In addition, the aims of some modules are best measured using exams. Convenors need to consider whether a student’s work can be assessed in non-exam formats but, if an exam is the best test of teaching and learning, it should be retained, regardless of student choice.
If, however, students overwhelmingly choose non-exam-based modules, this would leave modules retaining an exam in a vulnerable position. The aim of this project is to find ways to diversify our assessments, but this could leave modules that retain traditional assessment patterns vulnerable to students deselecting them. This may have implications for benchmarking.
It may also be the case that the attempt to avoid ‘stress’ is not necessarily in students’ best interests. The workplace is not a stress-free zone and it is part of the university’s mission to produce resilient, employable graduates. Removing all ‘stress’ triggers may not be the best way to achieve this.
- DEL will convene a third focus group meeting in the Spring Term.
- The co-leaders of the ‘Diversifying Assessments’ project will present the findings of the focus groups and surveys to DEL in a presentation. We will outline the results of our work and call on colleagues to reflect on the assessment models used on their modules with a view to volunteering to adopt different models if they think this appropriate to the teaching and learning aims of their modules
- This should produce an overall assessment landscape that corresponds to students’ request for ‘three-way’ (at least) diversification of assessment.
- The new landscape will be presented to the third focus group for final feedback.
With thanks to Lauren McCann of TEL for sending me the first link which includes a summary of students’ responses to various types of ‘new’ assessment formats.
Conclusions (May 2018)
The ‘Diversifying Assessment in DEL’ TLDF Mini-Project revealed several compelling reasons for reflecting upon assessment practice within a traditional Humanities discipline (English Literature):
- Diversified cohort: HEIs are recruiting students from a wide variety of socio-cultural, economic and educational backgrounds and assessment practice needs to accommodate this newly diversified cohort.
- Employability: DEL students have always acquired advanced skills in formal essay-writing but graduates need to be flexible in terms of their writing competencies. Diversifying assessment to include formats involving blog-writing, report-writing, presentation preparation, persuasive writing, and creative writing produces agile students who are comfortable working within a variety of communication formats.
- Module specific attainment: the assessment conventions in DEL, particularly at Part 2, have a standardised assessment format (33% assessed essay and 67% exam). The ‘Diversifying Assessment’ project revealed the extent to which module leaders need to reflect on the intended learning outcomes of their modules and to design assessments that are best suited to the attainment of them.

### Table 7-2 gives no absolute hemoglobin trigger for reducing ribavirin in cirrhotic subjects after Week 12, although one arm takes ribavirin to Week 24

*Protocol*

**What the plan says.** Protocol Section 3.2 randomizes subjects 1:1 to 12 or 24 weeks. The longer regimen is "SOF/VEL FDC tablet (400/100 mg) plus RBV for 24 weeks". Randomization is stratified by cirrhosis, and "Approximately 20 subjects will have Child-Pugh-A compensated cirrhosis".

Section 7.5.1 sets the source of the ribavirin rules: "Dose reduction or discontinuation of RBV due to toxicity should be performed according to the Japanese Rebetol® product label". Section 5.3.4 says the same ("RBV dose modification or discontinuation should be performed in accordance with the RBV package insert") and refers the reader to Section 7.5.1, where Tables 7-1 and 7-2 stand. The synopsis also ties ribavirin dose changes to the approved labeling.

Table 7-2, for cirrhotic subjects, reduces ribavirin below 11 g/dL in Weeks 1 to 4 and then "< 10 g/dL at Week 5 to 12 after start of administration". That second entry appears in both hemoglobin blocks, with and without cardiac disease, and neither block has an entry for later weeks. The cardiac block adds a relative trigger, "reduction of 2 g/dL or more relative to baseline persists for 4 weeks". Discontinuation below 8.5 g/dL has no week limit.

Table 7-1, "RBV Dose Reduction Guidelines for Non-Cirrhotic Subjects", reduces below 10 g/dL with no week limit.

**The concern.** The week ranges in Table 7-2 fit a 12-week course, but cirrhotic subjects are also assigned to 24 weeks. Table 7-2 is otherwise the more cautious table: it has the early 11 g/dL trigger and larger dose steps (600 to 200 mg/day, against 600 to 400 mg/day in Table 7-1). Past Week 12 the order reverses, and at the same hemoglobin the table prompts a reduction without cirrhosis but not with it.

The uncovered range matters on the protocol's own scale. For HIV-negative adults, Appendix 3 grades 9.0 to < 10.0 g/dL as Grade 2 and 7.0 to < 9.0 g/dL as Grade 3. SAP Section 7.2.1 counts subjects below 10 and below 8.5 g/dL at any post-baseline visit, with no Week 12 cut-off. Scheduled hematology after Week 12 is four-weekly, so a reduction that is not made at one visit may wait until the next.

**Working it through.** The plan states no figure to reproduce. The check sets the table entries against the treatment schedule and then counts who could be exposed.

- Feedback: the student focus groups convened for the ‘Diversifying Assessment’ project returned repeatedly to the issue of feedback. Conversations about feedback will continue in DEL, particularly in relation to discussions around the Curriculum Framework.
- Digitalisation: eSFG (via EMA) has increased the visibility of a variety of potential digital assessment formats (for example, Blackboard Learning Journals, Wikis and Blogs). This supports diversification of assessment and it also supports our students’ digital skills (essential for employability).
- Student satisfaction: while colleagues should not feel pressured by student choice (which is not always modelled on academic considerations), there is clearly a desire among our students for more varied methods of assessment. One Focus Group student argued that fees had changed the way students view exams: students’ significant financial investment in their degrees has caused exams to be considered unacceptably ‘high risk’. The project revealed the extent to which Schools need to reflect on the many differences made by the new fees landscape, most of which are invisible to us.
- Focus Groups: the Project demonstrated the value of convening student focus groups and of listening to students’ attitudes and responses.
- Impact: one Part 2 module has moved away from an exam and towards a Learning Journal as a result of the project and it is hoped that more Part 2 module convenors will similarly decide to reflect on their assessment formats. The DEL project will be rolled out School-wide in the next session to encourage further conversations about assessment, feedback and diversification. It is hoped that these actions will contribute to Curriculum Framework activity in DEL and that they will generate a more diversified assessment landscape in the School.